Tuesday, June 26, 2007

Writers Revealed: 7.1 Sin in the Second City

Step into the perfumed parlors of the Everleigh Club, the most famous brothel in American history—and a catalyst for a culture war that rocked the nation. Operating in Chicago’s notorious Levee district at the dawn of the last century, the Club’s proprietors, two aristocratic (or so they said) sisters named Minna and Ada Everleigh, attracted the elites of the world with their opulent parlors and stunning courtesans. While lesser whorehouses specialized in deflowering virgins, beatings and bondage, the Everleighs spoiled their harlots with couture gowns, gourmet meals and extraordinary salaries. Not everyone appreciated the sisters’ attempts to elevate the industry. Rival madams hatched numerous schemes to ruin the Everleighs, including attempts to frame them for murder. But the sisters' most daunting foes were the Progressive Era reformers, who whipped the entire country into a frenzy with lurid tales of “white slavery.” It was a furor that shaped America's sexual culture and had repercussions all the way to the White House, even leading to the formation of the Federal Bureau of Investigation. With a cast of characters that includes Jack Johnson, John Barrymore, John D. Rockefeller Jr., Theodore Dreiser, William Howard Taft, and Al Capone, Sin in the Second City is Karen Abbott’s portrait of the maverick Everleigh sisters, their world-famous Club, and the perennial clash between our hedonistic impulses and Puritanical roots.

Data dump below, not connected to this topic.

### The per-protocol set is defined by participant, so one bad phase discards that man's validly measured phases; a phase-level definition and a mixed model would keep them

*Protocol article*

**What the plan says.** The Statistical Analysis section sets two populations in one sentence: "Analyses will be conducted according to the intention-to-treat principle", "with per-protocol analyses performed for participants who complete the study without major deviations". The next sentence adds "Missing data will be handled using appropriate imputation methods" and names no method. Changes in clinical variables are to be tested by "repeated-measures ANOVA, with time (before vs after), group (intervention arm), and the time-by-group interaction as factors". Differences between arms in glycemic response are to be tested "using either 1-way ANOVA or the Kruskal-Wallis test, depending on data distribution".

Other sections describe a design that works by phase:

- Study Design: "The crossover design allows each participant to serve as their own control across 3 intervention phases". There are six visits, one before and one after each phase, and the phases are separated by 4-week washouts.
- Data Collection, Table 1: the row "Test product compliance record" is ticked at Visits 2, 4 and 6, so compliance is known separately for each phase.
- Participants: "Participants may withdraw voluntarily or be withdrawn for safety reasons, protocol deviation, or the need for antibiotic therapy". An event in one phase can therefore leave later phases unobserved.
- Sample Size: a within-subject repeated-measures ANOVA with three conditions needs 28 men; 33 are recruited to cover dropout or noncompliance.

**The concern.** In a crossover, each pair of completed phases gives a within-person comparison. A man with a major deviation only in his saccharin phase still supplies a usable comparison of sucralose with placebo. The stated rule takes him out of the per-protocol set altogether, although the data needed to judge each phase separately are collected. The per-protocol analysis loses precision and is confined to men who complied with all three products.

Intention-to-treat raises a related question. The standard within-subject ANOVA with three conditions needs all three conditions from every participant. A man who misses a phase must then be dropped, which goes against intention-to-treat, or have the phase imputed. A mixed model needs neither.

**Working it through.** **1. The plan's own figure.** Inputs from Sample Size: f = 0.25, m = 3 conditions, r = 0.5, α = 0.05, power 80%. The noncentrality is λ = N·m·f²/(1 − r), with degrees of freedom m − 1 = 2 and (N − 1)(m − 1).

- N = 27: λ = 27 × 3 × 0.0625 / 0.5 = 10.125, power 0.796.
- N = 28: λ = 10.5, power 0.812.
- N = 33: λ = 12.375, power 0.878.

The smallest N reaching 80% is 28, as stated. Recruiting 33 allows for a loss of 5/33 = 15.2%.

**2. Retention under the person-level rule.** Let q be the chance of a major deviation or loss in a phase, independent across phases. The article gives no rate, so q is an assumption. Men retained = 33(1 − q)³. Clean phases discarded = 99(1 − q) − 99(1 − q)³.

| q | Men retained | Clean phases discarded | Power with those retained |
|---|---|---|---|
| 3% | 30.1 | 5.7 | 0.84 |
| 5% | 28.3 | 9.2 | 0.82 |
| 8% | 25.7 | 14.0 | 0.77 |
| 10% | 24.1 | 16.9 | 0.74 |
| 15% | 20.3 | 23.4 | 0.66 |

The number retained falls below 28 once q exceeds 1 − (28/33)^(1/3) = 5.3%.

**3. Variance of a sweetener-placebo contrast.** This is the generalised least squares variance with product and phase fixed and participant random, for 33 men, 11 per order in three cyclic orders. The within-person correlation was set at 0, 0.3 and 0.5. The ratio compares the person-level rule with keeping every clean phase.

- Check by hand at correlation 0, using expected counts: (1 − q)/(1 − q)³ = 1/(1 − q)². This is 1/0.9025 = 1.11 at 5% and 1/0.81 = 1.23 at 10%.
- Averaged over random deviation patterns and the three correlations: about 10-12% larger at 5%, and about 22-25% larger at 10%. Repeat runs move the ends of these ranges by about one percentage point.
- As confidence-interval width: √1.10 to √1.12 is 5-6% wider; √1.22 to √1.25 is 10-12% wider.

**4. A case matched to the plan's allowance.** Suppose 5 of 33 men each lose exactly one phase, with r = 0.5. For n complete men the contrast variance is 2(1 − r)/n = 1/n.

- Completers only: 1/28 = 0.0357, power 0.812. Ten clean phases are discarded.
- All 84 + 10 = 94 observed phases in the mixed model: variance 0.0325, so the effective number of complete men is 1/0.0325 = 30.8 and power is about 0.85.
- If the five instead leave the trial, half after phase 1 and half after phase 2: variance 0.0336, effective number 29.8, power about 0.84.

Writers Revealed: Karen Abbott Karen Abbott worked as a journalist on the staffs of Philadelphia magazine and Philadelphia Weekly, and has written for Salon and other publications. A native of Philadelphia, she now lives with her husband in Atlanta, where she’s at work on her next book for Random House, a portrait of Gypsy Rose Lee and Depression-era New York City. Visit her at www.sininthesecondcity.com.

Want to score a free copy of SIN? Simply leave a question for the author here and if we use it on the air, you'll win a free copy!


At 8:55 PM, Blogger A Paperback Writer said...

Well, this doesn't look like a dry, boring historical tome now, does it?
I'll have to get a copy of this.


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